Like many other sailors Jack Aubrey had long dreamed of lying in his warm bed all night long; yet although he could now do so with a clear conscience he often rose at unChristian hours, particularly if he were moved by strong emotion, and crept from his bedroom in a watch-coat, to walk about the house or into the stables or to pace the bowling-green. Sometimes he took his fiddle with him. He was in fact a better player than Stephen, and now that he was using his precious Guarnieri rather than a robust sea-going fiddle the difference was still more evident: but the Guarnieri did not account for the whole of it, nor anything like. Jack certainly concealed his excellence when they were playing together, keeping to Stephen’s mediocre level: this had become perfectly clear when Stephen’s hands were at last recovered from the thumbscrews and other implements applied by French counterintelligence officers in Minorca; but on reflexion Stephen thought it had been the case much earlier, since quite apart from his delicacy at that period, Jack hated showing away.
Now, in the warm night, there was no one to be comforted, kept in countenance, no one who could scorn him for virtuosity, and he could let himself go entirely; and as the grave and subtle music wound on and on, Stephen once more contemplated on the apparent contradiction between the big, cheerful, florid sea-officer whom most people liked on sight but who would never have been described as subtle or capable of subtlety by any one of them (except perhaps his surviving opponents in battle) and the intricate, reflective music he was now creating. So utterly unlike his limited vocabulary in words, at times verging upon the inarticulate.
‘My hands have now regained the moderate ability they possessed before I was captured,’ observed Maturin, ‘but his have gone on to a point I never thought he could reach: his hands and his mind. I am amazed. In his own way he is the secret man of the world; but I wish his music were happier.’
From H.M.S. Surprise:
The weather had freshened almost to coldness, for the wind was coming more easterly, from the chilly currents between Tristan and the Cape; the sloth was amazed by the change; it shunned the deck and spent its time below. Jack was in his cabin, pricking the chart with less satisfaction than he could have wished: progress, slow, serious trouble with the mainmast – unaccountable headwinds by night-- and sipping a glass of grog; Stephen was in the mizentop, teaching Bonden to write and scanning the sea for his first albatross. The sloth sneezed, and looking up, Jack caught its gaze fixed upon him; its inverted face had an expression of anxiety and concern. ‘Try a piece of this, old cock,’ he said, dipping his cake in the grog and proffering the sop. ‘It might put a little heart into you.’ The sloth sighed, closed its eyes, but gently absorbed the piece, and sighed again.
Some minutes later he felt a touch upon his knee: the sloth had silently climbed down and it was standing there, its beady eyes looking up into his face, bright with expectation. More cake, more grog: growing confidence and esteem. After this, as soon as the drum had beat the retreat, the sloth would meet him, hurrying toward the door on its uneven legs: it was given its own bowl, and it would grip it with its claws, lowering its round face into it and pursing its lips to drink (its tongue was too short to lap). Sometimes it went to sleep in this position, bowed over the emptiness.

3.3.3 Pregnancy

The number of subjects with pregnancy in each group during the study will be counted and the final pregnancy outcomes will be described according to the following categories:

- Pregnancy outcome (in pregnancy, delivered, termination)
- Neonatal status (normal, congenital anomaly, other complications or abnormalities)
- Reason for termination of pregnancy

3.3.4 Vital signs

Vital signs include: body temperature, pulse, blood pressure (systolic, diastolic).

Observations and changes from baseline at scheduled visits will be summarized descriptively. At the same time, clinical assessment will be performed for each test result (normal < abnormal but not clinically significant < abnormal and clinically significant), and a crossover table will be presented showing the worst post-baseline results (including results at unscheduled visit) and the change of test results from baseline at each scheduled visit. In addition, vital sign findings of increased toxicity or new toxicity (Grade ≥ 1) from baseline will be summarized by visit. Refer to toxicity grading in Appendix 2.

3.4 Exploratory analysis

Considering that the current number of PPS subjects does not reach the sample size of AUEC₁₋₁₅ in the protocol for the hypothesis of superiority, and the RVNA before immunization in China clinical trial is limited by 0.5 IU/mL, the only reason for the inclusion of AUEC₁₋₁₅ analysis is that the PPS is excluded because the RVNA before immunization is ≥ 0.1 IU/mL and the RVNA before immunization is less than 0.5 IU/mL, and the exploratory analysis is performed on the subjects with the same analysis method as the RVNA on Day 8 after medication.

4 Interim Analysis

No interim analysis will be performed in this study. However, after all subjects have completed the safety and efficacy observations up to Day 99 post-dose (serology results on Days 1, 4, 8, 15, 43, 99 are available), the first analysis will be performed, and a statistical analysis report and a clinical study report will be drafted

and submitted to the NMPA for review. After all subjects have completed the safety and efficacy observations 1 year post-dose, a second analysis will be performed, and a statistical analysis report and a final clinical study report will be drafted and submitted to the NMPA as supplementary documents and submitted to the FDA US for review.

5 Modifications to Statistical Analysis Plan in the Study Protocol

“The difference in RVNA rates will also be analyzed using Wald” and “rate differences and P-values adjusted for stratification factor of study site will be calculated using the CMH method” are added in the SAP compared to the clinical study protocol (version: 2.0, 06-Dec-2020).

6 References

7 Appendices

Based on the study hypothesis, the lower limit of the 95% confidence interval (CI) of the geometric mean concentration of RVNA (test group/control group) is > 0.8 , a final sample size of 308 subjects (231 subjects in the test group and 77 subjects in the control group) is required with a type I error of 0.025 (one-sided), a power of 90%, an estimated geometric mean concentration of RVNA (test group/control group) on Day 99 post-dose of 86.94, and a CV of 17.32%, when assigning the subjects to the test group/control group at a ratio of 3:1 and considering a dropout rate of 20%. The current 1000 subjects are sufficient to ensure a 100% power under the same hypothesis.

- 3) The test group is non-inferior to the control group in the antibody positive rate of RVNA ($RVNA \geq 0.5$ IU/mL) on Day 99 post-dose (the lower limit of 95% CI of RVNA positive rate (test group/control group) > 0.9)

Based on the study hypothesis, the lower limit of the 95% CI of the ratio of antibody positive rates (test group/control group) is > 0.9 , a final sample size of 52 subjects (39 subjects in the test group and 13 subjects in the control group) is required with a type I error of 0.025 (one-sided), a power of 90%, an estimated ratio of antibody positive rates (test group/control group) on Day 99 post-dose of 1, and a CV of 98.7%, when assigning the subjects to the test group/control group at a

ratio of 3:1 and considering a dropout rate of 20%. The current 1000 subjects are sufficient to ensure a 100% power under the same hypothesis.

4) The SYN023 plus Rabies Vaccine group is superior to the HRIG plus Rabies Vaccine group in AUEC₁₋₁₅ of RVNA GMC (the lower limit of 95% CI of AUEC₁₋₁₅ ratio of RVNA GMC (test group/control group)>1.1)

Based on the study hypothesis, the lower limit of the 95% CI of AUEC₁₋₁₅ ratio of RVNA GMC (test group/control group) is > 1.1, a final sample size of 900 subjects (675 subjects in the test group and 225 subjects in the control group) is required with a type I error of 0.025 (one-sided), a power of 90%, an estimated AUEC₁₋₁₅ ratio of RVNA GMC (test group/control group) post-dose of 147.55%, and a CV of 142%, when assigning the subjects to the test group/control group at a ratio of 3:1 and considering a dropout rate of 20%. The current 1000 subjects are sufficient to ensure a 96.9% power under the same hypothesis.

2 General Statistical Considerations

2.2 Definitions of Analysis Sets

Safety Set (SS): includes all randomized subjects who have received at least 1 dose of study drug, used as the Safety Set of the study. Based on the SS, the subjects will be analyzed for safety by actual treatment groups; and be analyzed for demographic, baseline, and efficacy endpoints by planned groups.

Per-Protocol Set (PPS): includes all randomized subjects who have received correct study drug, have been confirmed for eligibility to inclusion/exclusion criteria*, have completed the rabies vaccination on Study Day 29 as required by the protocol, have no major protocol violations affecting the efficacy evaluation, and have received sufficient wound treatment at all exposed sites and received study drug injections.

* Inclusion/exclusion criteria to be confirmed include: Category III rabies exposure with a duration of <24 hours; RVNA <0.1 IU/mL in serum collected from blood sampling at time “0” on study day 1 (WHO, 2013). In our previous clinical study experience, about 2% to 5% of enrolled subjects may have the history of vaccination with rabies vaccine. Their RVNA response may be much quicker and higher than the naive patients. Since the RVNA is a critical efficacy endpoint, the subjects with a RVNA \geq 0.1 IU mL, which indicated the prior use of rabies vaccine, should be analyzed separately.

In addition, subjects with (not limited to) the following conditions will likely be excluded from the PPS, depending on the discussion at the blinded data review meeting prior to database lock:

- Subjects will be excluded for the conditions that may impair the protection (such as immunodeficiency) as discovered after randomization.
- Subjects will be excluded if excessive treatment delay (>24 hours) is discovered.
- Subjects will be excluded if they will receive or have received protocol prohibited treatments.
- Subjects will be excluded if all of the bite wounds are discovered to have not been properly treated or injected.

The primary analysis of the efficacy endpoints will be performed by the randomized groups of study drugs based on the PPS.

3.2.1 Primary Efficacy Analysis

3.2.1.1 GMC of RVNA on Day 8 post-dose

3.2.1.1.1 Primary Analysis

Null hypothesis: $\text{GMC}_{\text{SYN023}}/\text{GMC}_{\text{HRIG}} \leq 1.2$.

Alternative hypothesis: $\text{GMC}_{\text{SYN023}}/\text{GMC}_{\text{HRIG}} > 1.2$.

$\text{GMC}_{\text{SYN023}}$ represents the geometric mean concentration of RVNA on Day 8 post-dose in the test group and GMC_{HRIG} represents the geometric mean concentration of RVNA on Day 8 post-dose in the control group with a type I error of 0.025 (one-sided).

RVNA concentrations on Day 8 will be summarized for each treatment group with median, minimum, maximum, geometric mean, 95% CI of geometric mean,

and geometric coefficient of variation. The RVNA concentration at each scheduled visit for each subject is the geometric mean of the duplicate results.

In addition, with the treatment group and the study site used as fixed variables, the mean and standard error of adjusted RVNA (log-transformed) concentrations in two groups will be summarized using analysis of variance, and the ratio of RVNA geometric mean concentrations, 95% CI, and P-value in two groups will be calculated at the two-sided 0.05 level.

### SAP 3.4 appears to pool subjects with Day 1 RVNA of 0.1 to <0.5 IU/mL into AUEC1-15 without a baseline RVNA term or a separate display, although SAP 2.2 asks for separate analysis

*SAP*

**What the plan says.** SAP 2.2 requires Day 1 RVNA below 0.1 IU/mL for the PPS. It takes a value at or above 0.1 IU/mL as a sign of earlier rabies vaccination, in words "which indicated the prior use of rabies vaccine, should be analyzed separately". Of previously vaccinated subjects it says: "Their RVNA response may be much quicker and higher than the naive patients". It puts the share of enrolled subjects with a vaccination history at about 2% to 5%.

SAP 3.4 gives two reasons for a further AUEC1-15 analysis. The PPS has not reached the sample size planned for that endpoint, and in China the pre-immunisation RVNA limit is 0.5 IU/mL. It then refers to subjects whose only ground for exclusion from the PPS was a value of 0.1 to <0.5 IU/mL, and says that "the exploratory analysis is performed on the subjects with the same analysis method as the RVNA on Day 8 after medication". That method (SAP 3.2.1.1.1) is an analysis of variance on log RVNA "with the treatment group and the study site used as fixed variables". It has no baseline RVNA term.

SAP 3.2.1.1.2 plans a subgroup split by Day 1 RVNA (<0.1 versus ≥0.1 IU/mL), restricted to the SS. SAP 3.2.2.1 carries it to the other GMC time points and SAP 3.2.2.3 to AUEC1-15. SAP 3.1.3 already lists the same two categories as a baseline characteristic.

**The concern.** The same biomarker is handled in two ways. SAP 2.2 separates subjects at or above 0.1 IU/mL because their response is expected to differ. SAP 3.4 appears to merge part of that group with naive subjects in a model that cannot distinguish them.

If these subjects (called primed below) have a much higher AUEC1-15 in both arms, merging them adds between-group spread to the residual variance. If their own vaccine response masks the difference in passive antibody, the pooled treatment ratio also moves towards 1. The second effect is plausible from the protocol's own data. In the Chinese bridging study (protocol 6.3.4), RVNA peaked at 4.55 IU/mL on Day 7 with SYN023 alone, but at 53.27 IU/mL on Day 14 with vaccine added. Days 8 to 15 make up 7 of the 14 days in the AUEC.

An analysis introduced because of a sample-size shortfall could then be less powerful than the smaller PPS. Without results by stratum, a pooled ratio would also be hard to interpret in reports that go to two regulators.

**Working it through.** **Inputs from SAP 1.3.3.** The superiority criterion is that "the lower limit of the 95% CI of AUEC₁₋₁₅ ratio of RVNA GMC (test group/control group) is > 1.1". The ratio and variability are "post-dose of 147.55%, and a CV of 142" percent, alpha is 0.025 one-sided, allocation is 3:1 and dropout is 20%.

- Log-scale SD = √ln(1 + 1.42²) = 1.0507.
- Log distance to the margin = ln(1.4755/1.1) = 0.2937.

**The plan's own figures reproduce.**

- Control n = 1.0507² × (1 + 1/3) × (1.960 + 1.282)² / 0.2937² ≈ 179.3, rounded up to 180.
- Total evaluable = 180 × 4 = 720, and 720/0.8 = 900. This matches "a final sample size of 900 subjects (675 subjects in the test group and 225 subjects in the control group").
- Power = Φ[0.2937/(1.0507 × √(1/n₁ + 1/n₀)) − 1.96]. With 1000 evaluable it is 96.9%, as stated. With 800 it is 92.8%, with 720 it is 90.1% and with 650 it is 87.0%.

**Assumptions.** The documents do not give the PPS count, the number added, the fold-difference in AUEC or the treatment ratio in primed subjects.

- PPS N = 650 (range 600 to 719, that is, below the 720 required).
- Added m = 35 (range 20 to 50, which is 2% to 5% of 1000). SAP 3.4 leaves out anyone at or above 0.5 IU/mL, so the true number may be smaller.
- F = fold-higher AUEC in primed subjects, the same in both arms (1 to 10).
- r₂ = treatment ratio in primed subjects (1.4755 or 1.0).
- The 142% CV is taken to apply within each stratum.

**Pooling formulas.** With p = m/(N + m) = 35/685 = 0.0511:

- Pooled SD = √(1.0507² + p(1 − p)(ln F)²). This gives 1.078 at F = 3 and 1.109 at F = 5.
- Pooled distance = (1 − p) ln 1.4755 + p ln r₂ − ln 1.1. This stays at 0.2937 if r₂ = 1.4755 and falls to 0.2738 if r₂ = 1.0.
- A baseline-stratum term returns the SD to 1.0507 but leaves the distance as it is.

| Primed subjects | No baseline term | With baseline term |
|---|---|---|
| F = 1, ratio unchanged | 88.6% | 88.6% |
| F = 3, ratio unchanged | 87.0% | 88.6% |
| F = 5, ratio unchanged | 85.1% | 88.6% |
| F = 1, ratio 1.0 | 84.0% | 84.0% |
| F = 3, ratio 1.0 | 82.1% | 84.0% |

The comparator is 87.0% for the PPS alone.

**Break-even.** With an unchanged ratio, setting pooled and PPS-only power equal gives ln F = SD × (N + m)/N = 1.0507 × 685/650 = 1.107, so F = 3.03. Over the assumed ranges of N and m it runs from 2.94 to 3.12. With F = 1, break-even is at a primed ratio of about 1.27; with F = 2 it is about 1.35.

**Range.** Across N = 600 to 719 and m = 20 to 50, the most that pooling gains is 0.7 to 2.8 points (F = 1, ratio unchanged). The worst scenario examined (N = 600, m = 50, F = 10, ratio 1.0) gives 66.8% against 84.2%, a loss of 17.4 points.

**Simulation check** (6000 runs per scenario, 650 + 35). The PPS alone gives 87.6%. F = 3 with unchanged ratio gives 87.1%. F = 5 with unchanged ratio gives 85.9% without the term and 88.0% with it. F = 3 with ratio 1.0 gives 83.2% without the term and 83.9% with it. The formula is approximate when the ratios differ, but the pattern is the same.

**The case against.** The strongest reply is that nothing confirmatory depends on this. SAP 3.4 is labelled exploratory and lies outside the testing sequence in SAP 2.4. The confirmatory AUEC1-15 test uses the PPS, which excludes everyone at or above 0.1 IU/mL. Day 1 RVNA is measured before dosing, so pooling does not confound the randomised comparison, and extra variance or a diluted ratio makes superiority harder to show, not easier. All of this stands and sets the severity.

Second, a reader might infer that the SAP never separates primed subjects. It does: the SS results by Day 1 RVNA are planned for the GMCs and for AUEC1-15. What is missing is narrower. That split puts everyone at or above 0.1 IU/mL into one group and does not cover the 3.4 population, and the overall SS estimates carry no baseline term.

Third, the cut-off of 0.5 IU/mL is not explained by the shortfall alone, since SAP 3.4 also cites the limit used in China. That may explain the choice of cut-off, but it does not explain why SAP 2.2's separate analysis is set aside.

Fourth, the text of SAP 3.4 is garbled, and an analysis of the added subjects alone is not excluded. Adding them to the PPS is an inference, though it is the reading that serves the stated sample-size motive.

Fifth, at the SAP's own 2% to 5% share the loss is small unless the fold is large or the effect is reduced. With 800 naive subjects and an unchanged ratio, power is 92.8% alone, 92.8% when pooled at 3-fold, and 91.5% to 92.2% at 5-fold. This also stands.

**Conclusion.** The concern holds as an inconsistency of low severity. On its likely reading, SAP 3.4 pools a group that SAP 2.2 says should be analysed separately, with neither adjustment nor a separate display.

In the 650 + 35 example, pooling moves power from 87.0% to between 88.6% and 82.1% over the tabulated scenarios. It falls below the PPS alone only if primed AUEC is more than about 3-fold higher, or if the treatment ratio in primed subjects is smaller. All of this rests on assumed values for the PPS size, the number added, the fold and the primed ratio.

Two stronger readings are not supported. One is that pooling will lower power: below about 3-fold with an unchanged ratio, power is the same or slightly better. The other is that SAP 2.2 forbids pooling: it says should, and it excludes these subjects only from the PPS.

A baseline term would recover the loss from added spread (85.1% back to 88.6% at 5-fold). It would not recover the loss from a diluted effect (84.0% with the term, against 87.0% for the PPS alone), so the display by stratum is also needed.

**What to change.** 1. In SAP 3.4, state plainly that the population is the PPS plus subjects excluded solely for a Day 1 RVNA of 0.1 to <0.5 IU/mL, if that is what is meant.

‘In this bucket,’ said Stephen, walking into the cabin, ‘in this small half-bucket, now, I have the population of Dublin, London, and Paris combined: these animalculae-- what is the matter with the sloth?’ It was curled on Jack’s knee, breathing heavily: its bowl and Jack’s glass stood empty on the table. Stephen picked it up, peered into its affable bleary face, shook it, and hung it upon its rope. It seized hold with one fore and one hind foot, letting the others dangle limp, and went to sleep.
Stephen looked sharply round, saw the decanter, smelt to the sloth, and cried, ‘Jack, you have debauched my sloth.’
From The Fortune of War
‘Killick, Killick there: what’s amiss?’
‘Which it’s your scraper, sir, your number one scraper. The wombat’s got at it.’
‘Then take it away from him, for God’s sake.’
‘I duresn’t, sir,’ said Killick. ‘For fear of tearing the lace.’
‘Now, sir,’ cried the Captain, striding into the great cabin, a tall, imposing figure. ‘Now, sir,’ - addressing the wombat, one of the numerous body of marsupials brought into the ship by her surgeon, a natural philosopher - ‘give it up directly, d’ye hear me, there?’
The wombat stared him straight in the eye, drew a length of gold lace from its mouth, and then deliberately sucked it in again.
‘Pass the word for Dr Maturin,’ said the Captain, looking angrily at the wombat: and a moment later, ‘Come now, Stephen, this is coming it pretty high: your brute is eating my hat.’
‘So he is, too,’ said Dr Maturin. ‘But do not be so perturbed, Jack; it will do him no harm, at all. His digestive processes -,
At this point the wombat dropped the hat, shuffled rapidly across the deck and swarmed up into Dr Maturin’s arms, peering at close range into his face with a look of deep affection.
‘Well, I can keep it under my arm, together with my reports,’ said the Captain, picking up a bundle of papers and carefully fitting them round his gold-laced hat to conceal the tear.